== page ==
In certain test-tube investigations, coconut oil and its components have also been found to have antibacterial qualities, however researchers have yet to investigate the impact on the specific strain of fungus that causes dandruff.
Aloe vera gel
Aloe vera is a succulent that is frequently used in skin care products such as ointments, cosmetics, and lotions.
It may help cure skin diseases such as burns, psoriasis, and cold sores when administered to the skin.
According to one study, aloe vera’s antibacterial and antifungal qualities may help prevent dandruff.
Similarly, some in vitro studies indicate that aloe vera may be beneficial against a variety of fungi and may aid in the treatment of certain fungal infections.
Aloe vera has also been shown in animal experiments to decrease inflammation, which may alleviate symptoms.
Despite these encouraging findings, more research is required.
Vinegar made from apple cider
Apple cider vinegar has been linked to a number of health advantages and is frequently used as a natural dandruff treatment.
This is because the acidity of the vinegar is said to encourage the shedding of dead skin cells on your scalp. Apple cider vinegar is also supposed to regulate your skin’s pH, reducing fungal development and so combating dandruff.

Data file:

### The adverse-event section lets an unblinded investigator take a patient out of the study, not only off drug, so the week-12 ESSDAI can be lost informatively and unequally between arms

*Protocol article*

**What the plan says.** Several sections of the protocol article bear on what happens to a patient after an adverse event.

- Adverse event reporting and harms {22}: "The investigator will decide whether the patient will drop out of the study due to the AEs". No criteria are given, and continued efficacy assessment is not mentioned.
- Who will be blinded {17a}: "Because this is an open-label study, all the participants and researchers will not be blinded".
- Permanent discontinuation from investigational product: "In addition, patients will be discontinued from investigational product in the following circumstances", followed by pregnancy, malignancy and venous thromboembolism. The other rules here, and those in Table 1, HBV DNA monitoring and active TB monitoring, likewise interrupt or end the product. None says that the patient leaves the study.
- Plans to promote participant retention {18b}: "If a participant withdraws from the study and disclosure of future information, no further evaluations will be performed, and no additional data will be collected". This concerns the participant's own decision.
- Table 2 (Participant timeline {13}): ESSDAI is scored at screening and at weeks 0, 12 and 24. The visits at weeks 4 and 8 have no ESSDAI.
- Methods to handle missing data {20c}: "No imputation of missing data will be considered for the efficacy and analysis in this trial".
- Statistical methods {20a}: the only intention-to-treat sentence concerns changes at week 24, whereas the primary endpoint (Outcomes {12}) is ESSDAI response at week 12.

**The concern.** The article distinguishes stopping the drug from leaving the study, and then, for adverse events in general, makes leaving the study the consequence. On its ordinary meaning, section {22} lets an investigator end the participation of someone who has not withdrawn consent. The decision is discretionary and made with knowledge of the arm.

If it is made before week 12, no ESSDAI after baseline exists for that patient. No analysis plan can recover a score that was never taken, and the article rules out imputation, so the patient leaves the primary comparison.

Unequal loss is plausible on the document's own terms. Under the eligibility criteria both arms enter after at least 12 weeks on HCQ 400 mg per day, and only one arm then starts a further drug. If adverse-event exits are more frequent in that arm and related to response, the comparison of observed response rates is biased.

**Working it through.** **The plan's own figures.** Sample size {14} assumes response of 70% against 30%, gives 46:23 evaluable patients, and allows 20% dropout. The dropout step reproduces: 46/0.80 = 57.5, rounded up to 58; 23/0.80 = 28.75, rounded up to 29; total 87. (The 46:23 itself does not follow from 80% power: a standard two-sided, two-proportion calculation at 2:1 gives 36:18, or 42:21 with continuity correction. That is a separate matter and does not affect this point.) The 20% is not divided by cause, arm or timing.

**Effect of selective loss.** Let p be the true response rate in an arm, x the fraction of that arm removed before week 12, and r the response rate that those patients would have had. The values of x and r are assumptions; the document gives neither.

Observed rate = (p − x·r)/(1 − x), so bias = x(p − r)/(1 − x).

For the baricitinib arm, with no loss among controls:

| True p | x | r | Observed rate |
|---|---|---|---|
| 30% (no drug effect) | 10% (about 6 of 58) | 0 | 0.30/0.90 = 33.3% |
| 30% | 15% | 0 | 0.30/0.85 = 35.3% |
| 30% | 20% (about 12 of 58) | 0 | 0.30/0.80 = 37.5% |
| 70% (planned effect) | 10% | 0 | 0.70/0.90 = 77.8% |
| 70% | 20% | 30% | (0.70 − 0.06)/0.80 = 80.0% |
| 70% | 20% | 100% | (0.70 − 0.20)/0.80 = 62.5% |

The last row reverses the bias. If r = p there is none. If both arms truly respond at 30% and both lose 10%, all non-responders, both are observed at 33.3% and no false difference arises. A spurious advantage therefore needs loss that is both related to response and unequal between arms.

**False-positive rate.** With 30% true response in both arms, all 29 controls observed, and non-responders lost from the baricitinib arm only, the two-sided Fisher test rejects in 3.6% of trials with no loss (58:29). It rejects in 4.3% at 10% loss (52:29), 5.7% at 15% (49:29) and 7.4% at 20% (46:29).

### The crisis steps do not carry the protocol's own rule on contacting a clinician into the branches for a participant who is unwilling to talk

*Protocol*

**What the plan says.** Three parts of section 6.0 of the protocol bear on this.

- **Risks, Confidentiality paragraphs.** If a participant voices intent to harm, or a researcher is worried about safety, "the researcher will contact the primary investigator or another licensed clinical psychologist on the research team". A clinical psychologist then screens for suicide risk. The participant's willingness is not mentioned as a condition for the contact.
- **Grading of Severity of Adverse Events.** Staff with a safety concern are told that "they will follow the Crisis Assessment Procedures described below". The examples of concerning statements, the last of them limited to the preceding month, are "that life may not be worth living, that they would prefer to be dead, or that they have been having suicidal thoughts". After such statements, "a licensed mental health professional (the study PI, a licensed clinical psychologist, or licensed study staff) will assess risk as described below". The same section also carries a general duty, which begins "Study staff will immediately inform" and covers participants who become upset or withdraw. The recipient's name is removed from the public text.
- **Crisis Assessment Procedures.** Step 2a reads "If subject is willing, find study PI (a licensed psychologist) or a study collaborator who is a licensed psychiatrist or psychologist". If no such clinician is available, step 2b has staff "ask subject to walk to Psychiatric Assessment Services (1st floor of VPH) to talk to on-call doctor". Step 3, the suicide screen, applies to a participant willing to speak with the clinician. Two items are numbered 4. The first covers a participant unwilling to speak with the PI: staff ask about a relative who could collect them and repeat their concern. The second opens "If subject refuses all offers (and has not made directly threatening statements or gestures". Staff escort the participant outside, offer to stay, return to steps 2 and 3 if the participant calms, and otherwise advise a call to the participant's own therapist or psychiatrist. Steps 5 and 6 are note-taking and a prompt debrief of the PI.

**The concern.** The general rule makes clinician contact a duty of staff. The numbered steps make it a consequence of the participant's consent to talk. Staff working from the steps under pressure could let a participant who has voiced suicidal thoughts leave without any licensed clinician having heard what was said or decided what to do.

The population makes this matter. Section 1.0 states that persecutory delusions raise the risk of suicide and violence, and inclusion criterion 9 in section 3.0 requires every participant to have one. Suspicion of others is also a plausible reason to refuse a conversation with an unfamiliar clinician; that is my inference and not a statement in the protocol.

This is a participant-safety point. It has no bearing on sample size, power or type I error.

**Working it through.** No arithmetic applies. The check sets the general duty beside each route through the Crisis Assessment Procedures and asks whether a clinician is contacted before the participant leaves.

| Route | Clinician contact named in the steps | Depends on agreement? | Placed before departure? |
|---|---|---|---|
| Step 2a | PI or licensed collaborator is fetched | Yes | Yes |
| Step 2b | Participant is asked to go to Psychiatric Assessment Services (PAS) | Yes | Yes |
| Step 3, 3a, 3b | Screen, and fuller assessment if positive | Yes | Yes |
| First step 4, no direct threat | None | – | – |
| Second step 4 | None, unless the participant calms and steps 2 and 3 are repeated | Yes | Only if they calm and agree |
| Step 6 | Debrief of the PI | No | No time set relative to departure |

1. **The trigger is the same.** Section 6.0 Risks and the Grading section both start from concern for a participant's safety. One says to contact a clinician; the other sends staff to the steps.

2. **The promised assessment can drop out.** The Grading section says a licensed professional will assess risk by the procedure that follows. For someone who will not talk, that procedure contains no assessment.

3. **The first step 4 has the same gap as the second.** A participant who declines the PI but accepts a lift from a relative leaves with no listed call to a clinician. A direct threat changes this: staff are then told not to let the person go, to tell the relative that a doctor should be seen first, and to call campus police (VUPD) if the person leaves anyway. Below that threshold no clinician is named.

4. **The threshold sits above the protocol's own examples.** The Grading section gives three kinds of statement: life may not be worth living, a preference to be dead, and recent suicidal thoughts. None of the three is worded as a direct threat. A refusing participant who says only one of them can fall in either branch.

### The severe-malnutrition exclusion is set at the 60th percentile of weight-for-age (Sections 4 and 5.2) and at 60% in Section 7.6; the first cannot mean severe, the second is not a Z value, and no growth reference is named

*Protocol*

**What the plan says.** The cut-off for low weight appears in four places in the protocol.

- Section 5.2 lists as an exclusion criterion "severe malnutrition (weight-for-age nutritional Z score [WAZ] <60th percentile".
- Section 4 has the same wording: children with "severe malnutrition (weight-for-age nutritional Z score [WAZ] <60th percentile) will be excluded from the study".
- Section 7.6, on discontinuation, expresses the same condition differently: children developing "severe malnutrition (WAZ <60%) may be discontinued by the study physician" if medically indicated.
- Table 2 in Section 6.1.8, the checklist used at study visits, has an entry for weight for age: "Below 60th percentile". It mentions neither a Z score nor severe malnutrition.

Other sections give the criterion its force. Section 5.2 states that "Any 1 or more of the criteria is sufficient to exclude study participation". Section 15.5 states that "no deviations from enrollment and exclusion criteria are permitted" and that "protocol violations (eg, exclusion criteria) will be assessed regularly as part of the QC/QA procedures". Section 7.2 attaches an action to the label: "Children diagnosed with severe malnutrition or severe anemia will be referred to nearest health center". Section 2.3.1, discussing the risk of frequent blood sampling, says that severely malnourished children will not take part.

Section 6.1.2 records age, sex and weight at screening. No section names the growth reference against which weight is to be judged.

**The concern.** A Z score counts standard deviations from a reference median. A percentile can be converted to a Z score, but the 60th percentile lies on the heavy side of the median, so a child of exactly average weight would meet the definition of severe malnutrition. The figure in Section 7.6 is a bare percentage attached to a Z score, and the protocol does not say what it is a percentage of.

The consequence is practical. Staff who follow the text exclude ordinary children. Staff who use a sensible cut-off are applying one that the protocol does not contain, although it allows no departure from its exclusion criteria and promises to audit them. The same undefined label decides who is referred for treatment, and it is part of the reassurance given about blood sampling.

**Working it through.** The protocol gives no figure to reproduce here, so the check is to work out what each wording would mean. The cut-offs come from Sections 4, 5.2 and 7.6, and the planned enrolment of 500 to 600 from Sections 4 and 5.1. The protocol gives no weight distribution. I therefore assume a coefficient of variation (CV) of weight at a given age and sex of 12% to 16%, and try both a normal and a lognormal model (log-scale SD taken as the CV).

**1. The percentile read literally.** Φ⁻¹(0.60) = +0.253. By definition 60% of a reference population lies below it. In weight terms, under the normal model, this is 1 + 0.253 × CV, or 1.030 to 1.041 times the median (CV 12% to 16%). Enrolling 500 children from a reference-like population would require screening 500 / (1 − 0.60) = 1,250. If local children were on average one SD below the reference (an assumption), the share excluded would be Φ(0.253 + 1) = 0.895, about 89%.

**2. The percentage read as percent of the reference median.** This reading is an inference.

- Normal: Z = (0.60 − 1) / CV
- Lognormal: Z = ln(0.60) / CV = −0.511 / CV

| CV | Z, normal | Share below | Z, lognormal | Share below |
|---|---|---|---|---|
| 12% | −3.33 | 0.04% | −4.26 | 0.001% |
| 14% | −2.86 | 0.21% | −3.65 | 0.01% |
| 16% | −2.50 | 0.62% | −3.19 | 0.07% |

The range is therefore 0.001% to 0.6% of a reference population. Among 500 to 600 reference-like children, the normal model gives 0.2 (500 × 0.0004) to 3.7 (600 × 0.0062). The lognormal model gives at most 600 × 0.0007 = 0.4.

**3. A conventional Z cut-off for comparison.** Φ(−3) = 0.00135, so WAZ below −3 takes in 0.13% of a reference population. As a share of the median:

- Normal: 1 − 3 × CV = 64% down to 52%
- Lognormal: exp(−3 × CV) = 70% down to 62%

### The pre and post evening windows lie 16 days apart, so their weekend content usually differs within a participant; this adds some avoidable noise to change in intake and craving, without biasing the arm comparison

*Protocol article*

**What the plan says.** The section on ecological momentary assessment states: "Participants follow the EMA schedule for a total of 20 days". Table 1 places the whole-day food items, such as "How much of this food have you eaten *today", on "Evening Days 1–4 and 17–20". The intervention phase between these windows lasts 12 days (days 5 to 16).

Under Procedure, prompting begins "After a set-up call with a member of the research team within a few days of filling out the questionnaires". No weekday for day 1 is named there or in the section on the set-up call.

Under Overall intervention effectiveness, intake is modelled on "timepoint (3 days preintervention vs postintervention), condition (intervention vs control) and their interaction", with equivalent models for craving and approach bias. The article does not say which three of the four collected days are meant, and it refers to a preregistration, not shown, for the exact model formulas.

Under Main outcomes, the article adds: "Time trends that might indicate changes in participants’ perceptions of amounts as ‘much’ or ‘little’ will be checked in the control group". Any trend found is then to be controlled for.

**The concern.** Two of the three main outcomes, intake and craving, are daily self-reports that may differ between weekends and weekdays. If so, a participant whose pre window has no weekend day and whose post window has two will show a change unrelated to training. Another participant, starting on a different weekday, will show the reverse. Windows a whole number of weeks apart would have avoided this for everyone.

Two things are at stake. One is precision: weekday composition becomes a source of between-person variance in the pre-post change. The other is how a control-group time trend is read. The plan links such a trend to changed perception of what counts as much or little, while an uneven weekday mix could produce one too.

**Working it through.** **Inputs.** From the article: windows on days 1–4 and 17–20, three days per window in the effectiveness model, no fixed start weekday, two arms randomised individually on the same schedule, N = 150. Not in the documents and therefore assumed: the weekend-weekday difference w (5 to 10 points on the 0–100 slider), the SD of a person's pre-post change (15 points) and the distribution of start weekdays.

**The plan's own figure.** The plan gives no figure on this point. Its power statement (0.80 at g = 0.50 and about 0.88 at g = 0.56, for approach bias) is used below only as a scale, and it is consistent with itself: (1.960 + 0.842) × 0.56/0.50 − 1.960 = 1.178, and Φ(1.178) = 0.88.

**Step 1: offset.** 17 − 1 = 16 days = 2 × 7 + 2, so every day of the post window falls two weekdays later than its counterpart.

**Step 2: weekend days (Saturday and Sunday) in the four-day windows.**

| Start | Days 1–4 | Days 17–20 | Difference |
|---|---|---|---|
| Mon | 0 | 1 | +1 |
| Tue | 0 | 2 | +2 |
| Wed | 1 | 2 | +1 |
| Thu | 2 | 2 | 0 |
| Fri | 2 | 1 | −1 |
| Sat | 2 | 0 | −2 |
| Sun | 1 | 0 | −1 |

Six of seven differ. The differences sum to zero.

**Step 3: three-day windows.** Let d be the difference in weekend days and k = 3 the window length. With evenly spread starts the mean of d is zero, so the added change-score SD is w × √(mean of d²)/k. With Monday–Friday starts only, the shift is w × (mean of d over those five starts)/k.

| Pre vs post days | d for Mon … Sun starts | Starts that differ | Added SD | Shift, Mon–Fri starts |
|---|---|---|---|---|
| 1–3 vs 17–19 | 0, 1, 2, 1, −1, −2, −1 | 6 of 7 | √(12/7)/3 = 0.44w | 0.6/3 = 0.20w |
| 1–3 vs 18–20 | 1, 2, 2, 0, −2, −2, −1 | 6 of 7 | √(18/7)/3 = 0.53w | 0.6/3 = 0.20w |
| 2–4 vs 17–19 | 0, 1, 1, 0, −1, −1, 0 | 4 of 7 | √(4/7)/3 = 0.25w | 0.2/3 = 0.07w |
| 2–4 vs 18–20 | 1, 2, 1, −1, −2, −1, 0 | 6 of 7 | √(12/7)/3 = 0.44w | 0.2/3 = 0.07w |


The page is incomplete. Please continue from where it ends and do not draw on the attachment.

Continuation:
However, no research have been conducted to back up these claims. Many of the claimed advantages of apple cider vinegar for dandruff are based on hearsay.
In reality, one tiny research of 22 participants discovered that applying diluted apple cider vinegar topically to the skin did not improve eczema or skin barrier integrity – and even increased skin irritation.
Nonetheless, in-vitro studies reveal that apple cider vinegar and its constituents may inhibit the growth of certain forms of fungus.
If you want to experiment with apple cider vinegar, mix a few teaspoons into your shampoo or blend it with essential oils and spritz straight into your hair.
Omega-3 fatty acids are essential in your body.
They not only form the cell membranes that enclose your cells, but they are also essential for the proper functioning of your heart, immune system, and lungs.
Furthermore, omega-3 fatty acids are essential for skin health. They aid in the management of oil production and hydration, the promotion of wound healing, and the prevention of premature aging.
A lack of omega-3 fatty acids can result in a variety of symptoms such as dry hair, dry skin, and even dandruff.
Although additional study is needed, omega-3 fatty acids may decrease inflammation, alleviating irritation and dandruff symptoms.
Fatty fish such as salmon, trout, and mackerel are high in omega-3 fatty acids. You can also take a fish oil supplement or eat more omega-3-rich foods like flaxseed, chia seeds, and walnuts.